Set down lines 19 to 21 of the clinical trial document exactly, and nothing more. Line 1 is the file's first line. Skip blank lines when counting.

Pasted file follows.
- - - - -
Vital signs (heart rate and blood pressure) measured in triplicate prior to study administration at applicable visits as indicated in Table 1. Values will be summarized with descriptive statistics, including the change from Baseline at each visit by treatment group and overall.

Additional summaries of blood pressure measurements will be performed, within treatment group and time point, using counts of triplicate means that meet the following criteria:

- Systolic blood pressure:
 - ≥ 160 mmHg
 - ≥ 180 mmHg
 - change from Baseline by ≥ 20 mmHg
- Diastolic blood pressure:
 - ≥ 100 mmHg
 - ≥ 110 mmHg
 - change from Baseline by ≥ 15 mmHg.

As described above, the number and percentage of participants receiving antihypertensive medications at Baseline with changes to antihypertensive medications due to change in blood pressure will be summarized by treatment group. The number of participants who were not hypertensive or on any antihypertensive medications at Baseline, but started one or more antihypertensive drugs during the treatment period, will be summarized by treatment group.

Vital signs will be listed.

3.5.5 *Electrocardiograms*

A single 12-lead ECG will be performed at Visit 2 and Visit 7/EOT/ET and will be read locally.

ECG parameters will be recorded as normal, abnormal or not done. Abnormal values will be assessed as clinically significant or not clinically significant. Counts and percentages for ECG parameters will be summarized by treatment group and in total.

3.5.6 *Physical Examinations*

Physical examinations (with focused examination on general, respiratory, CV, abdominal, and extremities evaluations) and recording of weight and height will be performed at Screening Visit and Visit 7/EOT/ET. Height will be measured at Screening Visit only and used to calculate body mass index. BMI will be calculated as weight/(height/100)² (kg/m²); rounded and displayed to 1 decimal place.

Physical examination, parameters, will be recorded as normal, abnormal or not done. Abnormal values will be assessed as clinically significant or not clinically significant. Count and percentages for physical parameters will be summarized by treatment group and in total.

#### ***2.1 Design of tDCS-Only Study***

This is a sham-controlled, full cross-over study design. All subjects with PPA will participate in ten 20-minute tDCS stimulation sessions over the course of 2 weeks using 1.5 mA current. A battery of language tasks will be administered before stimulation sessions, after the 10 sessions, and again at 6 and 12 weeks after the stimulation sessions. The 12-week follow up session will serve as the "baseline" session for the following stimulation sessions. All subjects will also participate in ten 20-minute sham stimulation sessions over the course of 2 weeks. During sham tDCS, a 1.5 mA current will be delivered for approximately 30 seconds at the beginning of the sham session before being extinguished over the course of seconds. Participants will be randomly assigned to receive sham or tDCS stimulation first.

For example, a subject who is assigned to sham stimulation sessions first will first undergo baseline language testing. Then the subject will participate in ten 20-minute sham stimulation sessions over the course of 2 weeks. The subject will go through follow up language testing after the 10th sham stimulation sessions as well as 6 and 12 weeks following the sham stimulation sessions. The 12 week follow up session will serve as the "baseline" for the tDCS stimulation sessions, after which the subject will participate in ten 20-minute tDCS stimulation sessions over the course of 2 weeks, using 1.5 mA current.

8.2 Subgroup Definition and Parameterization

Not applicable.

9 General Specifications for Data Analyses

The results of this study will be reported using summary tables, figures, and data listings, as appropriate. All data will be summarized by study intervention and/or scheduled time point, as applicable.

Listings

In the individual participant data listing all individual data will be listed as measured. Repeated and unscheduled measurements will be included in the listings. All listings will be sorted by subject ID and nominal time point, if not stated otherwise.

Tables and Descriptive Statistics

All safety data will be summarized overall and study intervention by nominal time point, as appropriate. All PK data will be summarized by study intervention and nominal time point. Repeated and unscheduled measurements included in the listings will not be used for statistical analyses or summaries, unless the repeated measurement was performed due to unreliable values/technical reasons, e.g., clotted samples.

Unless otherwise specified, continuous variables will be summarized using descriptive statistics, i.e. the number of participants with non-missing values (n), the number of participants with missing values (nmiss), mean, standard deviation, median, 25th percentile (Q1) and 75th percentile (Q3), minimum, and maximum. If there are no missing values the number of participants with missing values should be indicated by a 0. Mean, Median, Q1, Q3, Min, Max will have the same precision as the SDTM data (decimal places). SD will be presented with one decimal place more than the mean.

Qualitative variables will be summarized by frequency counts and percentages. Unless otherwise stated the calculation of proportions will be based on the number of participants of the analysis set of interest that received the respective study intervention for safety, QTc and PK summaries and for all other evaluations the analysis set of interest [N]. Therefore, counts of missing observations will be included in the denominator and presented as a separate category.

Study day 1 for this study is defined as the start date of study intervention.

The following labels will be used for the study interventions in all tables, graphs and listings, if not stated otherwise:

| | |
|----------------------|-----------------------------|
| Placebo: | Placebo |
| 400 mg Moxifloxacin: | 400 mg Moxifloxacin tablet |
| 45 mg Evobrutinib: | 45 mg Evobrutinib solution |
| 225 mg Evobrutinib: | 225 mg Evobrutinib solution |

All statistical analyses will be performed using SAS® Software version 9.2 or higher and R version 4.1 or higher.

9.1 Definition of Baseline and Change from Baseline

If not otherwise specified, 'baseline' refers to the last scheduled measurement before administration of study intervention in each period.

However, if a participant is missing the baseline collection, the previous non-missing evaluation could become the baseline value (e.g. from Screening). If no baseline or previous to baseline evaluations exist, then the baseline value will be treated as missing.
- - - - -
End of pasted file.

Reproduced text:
#### ***2.1 Design of tDCS-Only Study***

This is a sham-controlled, full cross-over study design. All subjects with PPA will participate in ten 20-minute tDCS stimulation sessions over the course of 2 weeks using 1.5 mA current. A battery of language tasks will be administered before stimulation sessions, after the 10 sessions, and again at 6 and 12 weeks after the stimulation sessions. The 12-week follow up session will serve as the "baseline" session for the following stimulation sessions. All subjects will also participate in ten 20-minute sham stimulation sessions over the course of 2 weeks. During sham tDCS, a 1.5 mA current will be delivered for approximately 30 seconds at the beginning of the sham session before being extinguished over the course of seconds. Participants will be randomly assigned to receive sham or tDCS stimulation first.

For example, a subject who is assigned to sham stimulation sessions first will first undergo baseline language testing. Then the subject will participate in ten 20-minute sham stimulation sessions over the course of 2 weeks. The subject will go through follow up language testing after the 10th sham stimulation sessions as well as 6 and 12 weeks following the sham stimulation sessions. The 12 week follow up session will serve as the "baseline" for the tDCS stimulation sessions, after which the subject will participate in ten 20-minute tDCS stimulation sessions over the course of 2 weeks, using 1.5 mA current.